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Introduction to MapReduce

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MapReduce is a programming model for processing large data sets with a parallel , distributed algorithm on a cluster (source: Wikipedia). Map Reduce when coupled with HDFS can be used to handle big data. The fundamentals of this HDFS-MapReduce system, which is commonly referred to as Hadoop was discussed in our previous article

The basic unit of information, used in MapReduce is a (Key,value) pair. All types of structured and unstructured data need to be translated to this basic unit, before feeding the data to MapReduce model.  As the name suggests, MapReduce model consist of two separate routines, namely Map-function and Reduce-function. This article will help you understand the step by step functionality of Map-Reduce model.The computation on an input (i.e. on a set of pairs) in MapReduce model occurs in three stages:

mapreduce

Step 1 :  The map stage

Step 2 : The shuffle stage

Step 3 :  The reduce stage.

Semantically, the map and shuffle phases distribute the data, and the reduce phase performs the computation. In this article we will discuss about each of these stages in detail.

[stextbox id=”section”] The Map stage [/stextbox]

MapReduce logic, unlike other data frameworks, is not restricted to just structured datasets. It has an extensive capability to handle unstructured data as well. Map stage is the critical step which makes this possible. Mapper brings a structure to unstructured data. For instance, if I want to count the number of photographs on my laptop by the location (city), where the photo was taken, I need to analyze unstructured data. The mapper makes (key, value) pairs from this data set. In this case, key will be the location and value will be the photograph. After mapper is done with its task, we have a structure to the entire data-set.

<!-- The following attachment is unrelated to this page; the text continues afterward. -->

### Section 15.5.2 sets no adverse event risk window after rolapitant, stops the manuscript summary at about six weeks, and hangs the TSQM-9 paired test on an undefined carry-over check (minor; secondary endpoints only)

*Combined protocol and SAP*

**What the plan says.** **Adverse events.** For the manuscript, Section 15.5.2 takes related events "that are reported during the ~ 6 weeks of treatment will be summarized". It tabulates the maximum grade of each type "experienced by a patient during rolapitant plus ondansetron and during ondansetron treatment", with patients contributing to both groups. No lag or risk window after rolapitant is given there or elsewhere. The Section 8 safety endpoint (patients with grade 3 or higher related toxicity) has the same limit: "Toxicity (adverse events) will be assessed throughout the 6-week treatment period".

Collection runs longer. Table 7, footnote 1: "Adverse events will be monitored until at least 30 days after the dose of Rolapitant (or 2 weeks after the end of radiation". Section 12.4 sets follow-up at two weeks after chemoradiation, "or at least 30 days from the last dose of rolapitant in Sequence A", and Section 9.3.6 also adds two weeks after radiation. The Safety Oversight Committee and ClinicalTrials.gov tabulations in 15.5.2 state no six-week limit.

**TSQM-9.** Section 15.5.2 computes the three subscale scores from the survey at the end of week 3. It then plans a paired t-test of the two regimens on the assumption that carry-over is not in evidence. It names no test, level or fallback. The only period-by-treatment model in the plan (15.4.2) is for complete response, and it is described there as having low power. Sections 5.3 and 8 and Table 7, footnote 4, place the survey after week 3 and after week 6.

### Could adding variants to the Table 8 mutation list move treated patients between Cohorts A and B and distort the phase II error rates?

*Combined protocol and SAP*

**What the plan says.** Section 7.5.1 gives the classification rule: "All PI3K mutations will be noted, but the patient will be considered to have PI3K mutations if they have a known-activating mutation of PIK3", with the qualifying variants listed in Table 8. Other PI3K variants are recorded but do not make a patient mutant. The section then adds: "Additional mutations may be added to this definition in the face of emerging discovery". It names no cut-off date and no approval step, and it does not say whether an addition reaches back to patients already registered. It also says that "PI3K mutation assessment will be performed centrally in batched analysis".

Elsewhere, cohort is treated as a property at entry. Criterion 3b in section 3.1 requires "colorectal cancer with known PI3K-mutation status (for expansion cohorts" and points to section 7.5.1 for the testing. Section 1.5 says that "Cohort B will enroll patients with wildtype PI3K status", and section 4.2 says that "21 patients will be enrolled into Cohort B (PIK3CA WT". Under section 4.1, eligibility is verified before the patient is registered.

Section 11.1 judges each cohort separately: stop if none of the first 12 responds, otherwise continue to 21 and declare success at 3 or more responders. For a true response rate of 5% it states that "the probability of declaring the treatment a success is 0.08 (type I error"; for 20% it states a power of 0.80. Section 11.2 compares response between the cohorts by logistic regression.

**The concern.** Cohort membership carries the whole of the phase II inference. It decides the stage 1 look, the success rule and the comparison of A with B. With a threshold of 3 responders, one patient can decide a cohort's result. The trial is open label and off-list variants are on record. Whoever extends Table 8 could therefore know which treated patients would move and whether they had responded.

In the map stage, the mapper takes a single (key, value) pair as input and produces any number of (key, value) pairs as output . It is important to think of the map operation as stateless, that is, its logic operates on a single pair at a time (even if in practice several input pairs are delivered to the same mapper).  To summarize, for the map phase, the user simply designs a map function that maps an input (key, value) pair to any number (even none) of output pairs. Most of the time, the map phase is simply used to specify the desired location of the input value by changing its key.

[stextbox id=”section”] The shuffle stage [/stextbox]

The shuffle stage is automatically handled by the MapReduce framework, i.e. the engineer has nothing to do for this stage. The underlying system implementing MapReduce routes all of the values that are associated with an individual key to the same reducer.

[stextbox id=”section”] The Reduce stage [/stextbox]